In October, global annual NFT art sales reached $3.5 billion. Given the volume of high-value NFT sales in a largely unregulated market, it’s no surprise that we’re starting to see legal challenges surface. In our next two articles, we look at two recent ongoing cases in the UK involving NFTs.
Amir Soleymani vs. Nifty Gateway
In October, art collector Amir Soleymani (known as “Mondoir”) filed a High Court complaint against NFT marketplace Nifty Gateway. Soleymani claims that the terms of sale he agreed to (prior to participating in the auction) were changed by Nifty Gateway and bidders were not notified of the changes.
Nifty Gateway held the auction in May 2021. Soleymani lost out on securing the highest NFT bid ($1.2 million), and its $650,000 bid placed third. According to the final (and allegedly amended) terms of the sale, the remaining 99 highest bidders were to pay a graded amount for a second edition of the work. Uninterested in buying a second edition (and lower value) NFT, Soleymani refused to pay Nifty Gateway. Nifty Gateway then froze Soleymani’s account and blocked access to his assets (about 100 NFTs).
Soleymani has filed lawsuits in the United States and the United Kingdom. The UK lawsuit, which has been filed with the High Court, claims that the terms of sale Soleymani signed in February were changed in April (shortly before the auction began), and that the true nature or reality of the ranked auction was not specified to the bidders before the sale. Soleymani’s claim also challenges the enforceability validity of arbitration clauses under the terms with the customer’s “right to be sued in that country” on the grounds that the Consumer Rights Act 2015 exempts UK residents of Nifty Gateway (a New York based company) Terms of Service. Soleymani also challenges the overall validity of the “ranked” auction format.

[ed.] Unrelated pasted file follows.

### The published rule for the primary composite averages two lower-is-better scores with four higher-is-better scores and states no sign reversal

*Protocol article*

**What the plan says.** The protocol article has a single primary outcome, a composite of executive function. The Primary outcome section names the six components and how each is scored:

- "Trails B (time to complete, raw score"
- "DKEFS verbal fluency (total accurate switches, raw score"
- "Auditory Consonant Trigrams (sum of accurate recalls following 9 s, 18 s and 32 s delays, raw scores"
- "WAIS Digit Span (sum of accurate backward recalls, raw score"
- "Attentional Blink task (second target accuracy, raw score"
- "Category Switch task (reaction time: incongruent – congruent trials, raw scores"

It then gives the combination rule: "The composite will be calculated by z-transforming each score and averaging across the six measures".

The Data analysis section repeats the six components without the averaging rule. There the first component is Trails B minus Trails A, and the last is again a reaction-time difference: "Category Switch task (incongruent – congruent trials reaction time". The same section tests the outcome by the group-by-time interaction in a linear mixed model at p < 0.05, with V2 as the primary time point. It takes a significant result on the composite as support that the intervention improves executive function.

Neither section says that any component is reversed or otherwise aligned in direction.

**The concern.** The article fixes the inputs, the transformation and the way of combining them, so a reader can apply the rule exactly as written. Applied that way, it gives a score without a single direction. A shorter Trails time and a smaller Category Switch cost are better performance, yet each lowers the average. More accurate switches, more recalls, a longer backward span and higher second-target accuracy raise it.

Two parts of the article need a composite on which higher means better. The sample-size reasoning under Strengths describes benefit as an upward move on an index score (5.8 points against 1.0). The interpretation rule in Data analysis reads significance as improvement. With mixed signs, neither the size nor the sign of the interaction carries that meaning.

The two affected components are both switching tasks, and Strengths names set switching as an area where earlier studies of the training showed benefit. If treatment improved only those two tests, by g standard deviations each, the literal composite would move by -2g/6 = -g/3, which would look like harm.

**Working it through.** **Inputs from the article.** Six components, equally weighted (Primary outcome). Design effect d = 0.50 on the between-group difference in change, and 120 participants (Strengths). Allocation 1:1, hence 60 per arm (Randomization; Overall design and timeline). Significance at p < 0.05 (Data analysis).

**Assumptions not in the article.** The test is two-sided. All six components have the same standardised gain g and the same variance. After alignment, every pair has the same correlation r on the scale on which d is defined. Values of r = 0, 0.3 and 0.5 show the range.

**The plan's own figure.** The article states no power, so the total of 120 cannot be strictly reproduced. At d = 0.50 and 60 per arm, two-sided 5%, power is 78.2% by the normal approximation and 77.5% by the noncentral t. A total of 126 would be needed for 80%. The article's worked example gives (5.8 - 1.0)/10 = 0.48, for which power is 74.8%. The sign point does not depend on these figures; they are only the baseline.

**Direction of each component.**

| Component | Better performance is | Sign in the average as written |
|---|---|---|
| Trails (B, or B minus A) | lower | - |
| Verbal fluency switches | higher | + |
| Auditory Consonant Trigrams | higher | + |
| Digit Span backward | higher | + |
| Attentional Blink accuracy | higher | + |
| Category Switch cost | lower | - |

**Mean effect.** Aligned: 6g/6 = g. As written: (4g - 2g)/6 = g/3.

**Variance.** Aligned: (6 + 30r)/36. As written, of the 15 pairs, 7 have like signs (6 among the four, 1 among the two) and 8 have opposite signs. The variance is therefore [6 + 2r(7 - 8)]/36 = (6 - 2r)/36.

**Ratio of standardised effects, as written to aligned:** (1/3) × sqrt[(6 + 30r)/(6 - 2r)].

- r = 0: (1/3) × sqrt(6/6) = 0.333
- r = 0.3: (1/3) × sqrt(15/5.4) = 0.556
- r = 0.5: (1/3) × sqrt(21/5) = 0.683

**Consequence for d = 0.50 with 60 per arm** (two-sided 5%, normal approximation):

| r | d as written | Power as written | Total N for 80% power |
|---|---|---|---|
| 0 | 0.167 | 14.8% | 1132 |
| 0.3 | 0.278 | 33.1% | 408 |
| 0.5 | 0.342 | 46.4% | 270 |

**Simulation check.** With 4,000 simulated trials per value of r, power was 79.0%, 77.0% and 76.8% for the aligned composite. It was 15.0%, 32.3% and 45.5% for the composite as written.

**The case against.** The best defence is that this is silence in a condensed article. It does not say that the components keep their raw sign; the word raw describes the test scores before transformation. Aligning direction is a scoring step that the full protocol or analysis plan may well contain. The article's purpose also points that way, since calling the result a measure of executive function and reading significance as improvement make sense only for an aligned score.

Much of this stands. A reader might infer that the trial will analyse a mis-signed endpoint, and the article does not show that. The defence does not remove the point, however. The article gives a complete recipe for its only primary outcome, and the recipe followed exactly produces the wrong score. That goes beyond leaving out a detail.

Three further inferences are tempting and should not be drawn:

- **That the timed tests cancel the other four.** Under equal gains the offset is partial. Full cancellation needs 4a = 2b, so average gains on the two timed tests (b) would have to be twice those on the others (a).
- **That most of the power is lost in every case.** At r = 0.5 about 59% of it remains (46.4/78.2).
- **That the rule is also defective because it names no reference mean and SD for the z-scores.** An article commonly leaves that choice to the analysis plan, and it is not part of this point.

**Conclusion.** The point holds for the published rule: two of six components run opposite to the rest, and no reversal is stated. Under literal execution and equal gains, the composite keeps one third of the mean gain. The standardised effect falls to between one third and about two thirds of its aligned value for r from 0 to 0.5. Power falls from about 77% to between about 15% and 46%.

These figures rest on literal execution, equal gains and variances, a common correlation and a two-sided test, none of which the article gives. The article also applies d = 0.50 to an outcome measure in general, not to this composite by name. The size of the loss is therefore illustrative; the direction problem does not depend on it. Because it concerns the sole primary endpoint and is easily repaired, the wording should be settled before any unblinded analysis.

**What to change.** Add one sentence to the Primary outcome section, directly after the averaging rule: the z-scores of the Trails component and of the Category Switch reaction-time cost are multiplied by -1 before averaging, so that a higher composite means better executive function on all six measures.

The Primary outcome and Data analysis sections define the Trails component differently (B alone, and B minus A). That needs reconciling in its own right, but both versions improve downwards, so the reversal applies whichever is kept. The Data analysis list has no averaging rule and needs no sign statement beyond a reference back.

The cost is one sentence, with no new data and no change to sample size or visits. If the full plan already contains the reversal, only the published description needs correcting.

Why is this important:
Unlike a traditional auction where the lot is a unique tangible asset, NFT auctions involve a unique token on the blockchain, but the underlying digital asset is not necessarily unique. When assets are digital (and reproducible), the edition you buy can be vitally important in terms of value. Additionally, the type of classified, publishing-focused auction that Soleymani participated in was unusual for the art market. A bidder of a tangible painting in a traditional auction, for example, should not buy an alternate lot, or a print edition of the painting they bid on if they failed to bid for the lot. major.
Traditional art auctions often require months of preparation, with marketing of upcoming sales, printed catalogs and authentication of works. This usually means that potential bidders have weeks, if not months, to do due diligence on any lots they’re interested in, and the ability to contact the auction house directly for questions and answers. Contrast this with NFT declines in NFT markets which are often short term (24 hours – to days), and the timeframe for any due diligence is much shorter. While traditional auction houses generally use the same proven standard terms of sale in their auctions, NFT terms of sale vary widely depending on the platform/market and the particular NFT(s) being sold.
As with any contract, it is essential to read the conditions of sale carefully. When the asset is digital, reproducible and the rights attached to the asset depend on the conditions of sale and a smart contract, the adage of Caveat Emptor (shopper aware) is essential. But could we see new challenges to this in the world of smart contracts? Does the auctioneer provide enough information when auctioning NFTs?
“Imagine bidding to win an item, finishing second, and getting almost the same as the third bidder, but with a significant difference in the amount of the bid,” says Soleymani, to whom one asked to pay $650,000 for the second edition of the book. “This auction method maximizes revenue for the platform and artists but hurts collectors.”